Indeed, these tax excesses amounted to economic enslavement. Absent relief, revolution became the only recourse. The lessons of economic oppression have remained with the James family since.
Around the historical figure of America’s icon Jesse James congregates a community of con artists, charlatans, liars, claimants, and fraudsters. The entry fee is nominal. All it takes is an intense desire TO BE NOTICED. It is the exit fee that is costly and dear. Once identified among this community, most all never recover integrity.
Fools like these feed off one another voraciously. They can command no significant following. Their only power comes from the power to infect the un-knowledgeable, and to lie.
So it occurred in January of 2015 when the editor Joel Willans of the blog WhizzPast elected to headline an article titled, “25 little-known facts about the outlaw Jesse James,” with a fake photo of the Jesse James gang. Willans is an ex-pat of the UK, and apparently a man without a country.
The article was decent and fairly accurately written account with legitimate photos, almost a rarity these days, written by Kathleen Harris from the staff of WhizzPast. The “25 little-known facts” structure of the article is a favored darling of internet algorithms, intended to attract more clicks than relevant audience.
Editor Willans, I’d estimate, adores algorithms. He could not let the Harris article go unpublished without mucking up the writing integrity of Kathleen Harris with a fake photo of the James gang. Willans proudly explained in Comments to the article, the image was obtained from “an expert.”
The “expert” Willans cited is found on a website that is a well-known seedbed of fraudsters. It is no surprise to find Jesse James con artist Ron Pastore among them. Pastore’s activities are long known to Stray Leaves. Whenever Pastore speaks, the stats for pages on Leaves of Gas that relate to Pastore jump astronomically and the queries roll in. We’ve taken Pastore to the wood shed time and time again for his fraud. Now there’s Joel Willans to join with Pastore.
Gratuitously, Willans invited me to provide him a bone fide image of the James gang. If I could not, he said, he’d would persist in publishing the photo that is fraudulent. This is a typical con man’s gambit. The fact is, no image of the James gang exists. None, whatsoever. The James, as fugitives of the law, were not dumb so to photograph themselves and distribute their images, either as a gang or individually, begging to be captured. Asking to provide something that doesn’t exist is the con man’s way of saying, “Gotcha.” The fact that the faces in the Willans image cannot be authenticates as the identified names attached to them is the James way of saying “Gotcha, con man.”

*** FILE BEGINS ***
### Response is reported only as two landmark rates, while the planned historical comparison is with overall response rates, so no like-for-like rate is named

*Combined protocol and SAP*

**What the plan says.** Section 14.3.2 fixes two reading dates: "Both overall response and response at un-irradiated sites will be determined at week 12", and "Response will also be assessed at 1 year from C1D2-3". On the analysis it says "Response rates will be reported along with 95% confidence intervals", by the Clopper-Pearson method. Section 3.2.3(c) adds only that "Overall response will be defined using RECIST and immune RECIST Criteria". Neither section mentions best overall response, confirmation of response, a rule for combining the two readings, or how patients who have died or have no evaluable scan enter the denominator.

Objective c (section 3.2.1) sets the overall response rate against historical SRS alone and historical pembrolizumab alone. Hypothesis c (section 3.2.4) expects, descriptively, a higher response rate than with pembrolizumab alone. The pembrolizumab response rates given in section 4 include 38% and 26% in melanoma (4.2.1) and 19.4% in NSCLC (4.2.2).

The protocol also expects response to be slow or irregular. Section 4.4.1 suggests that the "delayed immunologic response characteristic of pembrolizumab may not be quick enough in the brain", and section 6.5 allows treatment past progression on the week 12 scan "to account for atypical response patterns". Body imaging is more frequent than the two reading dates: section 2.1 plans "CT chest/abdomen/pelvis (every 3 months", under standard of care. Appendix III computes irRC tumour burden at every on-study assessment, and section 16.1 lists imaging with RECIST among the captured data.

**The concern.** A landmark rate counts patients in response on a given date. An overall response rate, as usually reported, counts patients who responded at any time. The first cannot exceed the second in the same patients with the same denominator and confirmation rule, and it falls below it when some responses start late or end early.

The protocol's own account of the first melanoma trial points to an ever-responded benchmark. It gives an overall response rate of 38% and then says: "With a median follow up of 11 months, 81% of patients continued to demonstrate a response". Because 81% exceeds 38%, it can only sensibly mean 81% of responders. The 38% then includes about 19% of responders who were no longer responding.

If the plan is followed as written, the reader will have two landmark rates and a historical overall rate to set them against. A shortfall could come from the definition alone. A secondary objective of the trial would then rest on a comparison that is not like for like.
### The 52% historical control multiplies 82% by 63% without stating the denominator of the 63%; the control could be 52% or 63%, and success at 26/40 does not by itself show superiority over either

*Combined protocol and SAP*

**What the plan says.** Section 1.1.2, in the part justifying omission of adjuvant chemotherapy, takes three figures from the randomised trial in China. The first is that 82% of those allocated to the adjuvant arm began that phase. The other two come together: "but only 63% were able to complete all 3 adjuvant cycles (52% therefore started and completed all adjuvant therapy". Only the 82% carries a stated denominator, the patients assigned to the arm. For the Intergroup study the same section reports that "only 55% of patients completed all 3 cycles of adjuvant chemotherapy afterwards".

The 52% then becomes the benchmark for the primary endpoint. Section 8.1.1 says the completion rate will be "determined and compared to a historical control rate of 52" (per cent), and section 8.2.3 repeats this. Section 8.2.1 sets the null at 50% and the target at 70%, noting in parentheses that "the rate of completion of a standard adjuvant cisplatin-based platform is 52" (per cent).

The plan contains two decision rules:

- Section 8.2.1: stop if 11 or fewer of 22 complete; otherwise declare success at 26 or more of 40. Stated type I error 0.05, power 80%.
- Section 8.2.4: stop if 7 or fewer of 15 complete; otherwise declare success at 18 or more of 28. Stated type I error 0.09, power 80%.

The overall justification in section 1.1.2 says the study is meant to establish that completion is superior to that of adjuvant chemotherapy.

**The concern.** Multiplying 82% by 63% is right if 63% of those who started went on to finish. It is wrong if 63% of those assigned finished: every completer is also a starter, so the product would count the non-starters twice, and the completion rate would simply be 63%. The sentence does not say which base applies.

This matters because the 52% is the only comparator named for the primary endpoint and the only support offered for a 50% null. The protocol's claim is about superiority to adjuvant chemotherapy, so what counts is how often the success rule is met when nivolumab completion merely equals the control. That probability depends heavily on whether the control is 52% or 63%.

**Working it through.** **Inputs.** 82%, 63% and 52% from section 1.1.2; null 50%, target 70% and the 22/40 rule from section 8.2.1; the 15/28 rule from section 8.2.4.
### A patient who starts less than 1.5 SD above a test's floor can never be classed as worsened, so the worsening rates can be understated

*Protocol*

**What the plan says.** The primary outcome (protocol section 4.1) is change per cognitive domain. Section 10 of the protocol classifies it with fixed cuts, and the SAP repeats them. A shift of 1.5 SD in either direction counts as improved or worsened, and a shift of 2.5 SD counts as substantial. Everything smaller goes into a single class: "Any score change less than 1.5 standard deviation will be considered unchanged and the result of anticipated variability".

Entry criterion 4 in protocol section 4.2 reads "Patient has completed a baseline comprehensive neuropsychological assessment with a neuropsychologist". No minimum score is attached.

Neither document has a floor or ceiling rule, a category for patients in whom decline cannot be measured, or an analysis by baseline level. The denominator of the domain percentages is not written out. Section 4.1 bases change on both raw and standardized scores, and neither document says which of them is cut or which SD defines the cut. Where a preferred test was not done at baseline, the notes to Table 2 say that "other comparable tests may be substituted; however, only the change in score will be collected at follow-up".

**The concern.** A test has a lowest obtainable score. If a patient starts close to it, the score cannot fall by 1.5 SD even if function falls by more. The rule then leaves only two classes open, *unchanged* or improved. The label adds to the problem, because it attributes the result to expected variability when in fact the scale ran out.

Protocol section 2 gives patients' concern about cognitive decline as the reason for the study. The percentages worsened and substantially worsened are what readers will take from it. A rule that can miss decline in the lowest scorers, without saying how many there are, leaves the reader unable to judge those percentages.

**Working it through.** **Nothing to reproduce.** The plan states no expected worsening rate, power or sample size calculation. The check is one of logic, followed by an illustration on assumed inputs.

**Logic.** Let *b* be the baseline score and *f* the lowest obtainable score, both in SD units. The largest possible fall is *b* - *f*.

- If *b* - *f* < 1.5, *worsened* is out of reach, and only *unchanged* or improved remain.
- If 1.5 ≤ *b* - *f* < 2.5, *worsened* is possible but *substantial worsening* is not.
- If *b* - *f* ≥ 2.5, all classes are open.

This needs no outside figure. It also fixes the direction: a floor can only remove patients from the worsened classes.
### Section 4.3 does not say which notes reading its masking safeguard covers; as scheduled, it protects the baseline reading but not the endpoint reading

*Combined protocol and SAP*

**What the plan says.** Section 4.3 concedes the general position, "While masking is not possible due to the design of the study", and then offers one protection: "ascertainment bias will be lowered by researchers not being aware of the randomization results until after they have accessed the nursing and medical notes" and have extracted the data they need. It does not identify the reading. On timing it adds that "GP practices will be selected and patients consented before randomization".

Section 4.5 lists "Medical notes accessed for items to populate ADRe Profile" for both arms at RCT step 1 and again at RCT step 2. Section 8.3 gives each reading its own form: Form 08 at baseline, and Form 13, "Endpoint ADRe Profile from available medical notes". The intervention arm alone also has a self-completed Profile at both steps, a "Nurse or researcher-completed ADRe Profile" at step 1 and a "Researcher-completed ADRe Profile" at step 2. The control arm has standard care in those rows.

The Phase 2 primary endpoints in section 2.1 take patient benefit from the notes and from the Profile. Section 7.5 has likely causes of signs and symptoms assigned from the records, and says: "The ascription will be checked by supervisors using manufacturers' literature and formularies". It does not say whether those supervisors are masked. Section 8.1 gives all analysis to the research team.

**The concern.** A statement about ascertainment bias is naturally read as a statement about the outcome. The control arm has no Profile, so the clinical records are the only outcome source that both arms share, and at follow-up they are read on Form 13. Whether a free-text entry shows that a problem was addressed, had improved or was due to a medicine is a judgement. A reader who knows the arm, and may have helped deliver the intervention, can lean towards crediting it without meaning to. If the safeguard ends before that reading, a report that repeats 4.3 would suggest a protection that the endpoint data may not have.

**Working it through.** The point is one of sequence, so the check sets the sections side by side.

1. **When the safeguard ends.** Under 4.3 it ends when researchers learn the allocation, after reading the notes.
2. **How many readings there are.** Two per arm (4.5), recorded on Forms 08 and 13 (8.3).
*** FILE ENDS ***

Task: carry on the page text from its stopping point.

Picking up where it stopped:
Mr. Willans believes his college degree in history should stand for something. Indeed, it should, but certainly not for the perpetration of fake history. Modestly, Mr. Willans does not mention, he also has a degree in journalism from the London School of Journalism. His brand of journalism differs little from the tabloid trash Britain wildly generates.
Commentator Willans bows before the Holy Grail of algorithms, amazon(dot)com. After all, Willians is no journalist at all. He’s an adman. He invokes the once beacon of hope turned rampant despoiler to render people disparagingly as does his Grail. Two book reviews of Jesse James Soul Liberty on amazon only can mean a worthless book to him.
Willans appears to have backslid on his journalism degree. He makes no mention of the book’s Milton F. Perry Award, or its nominations for Best Non-Fiction Biography of the Wild West History Association, or Spur Award nomination from The Western Writers of America. He mentions not at all that the Tony Award winning Steppenwolf Theater commissioned award winning playwright Carlos Murillo to write a play based on a James family member featured in the book’s chapter “All for the Underdog.” Nor does Willans acknowledge the book’s popularity among libraries across the nation and book collectors of original new history, not regurgitated. Willans’ idolatry can produce only cynicism, which he believes is amusing.
The “Incorrect Facts” review of Virginia Church, Willans boasts of, has been addressed here before. Never mind the oxymoron title that would cancel out any subsequent content, her complaint is a closed issue until she alone elects to correct whatever she deems untrue. As for amazon, if I was able, I’d delete amazon from my book’s distribution network. Not because of how my book appears there, or amazon’s feeble sales results due to its skewed algorithms, but more for the fact that I disagree with the company’s predatory and exploitative business practices, and its despoliation of the literary market in favor of flooding the market with 99 cents pulp, most all lacking in any literary merit.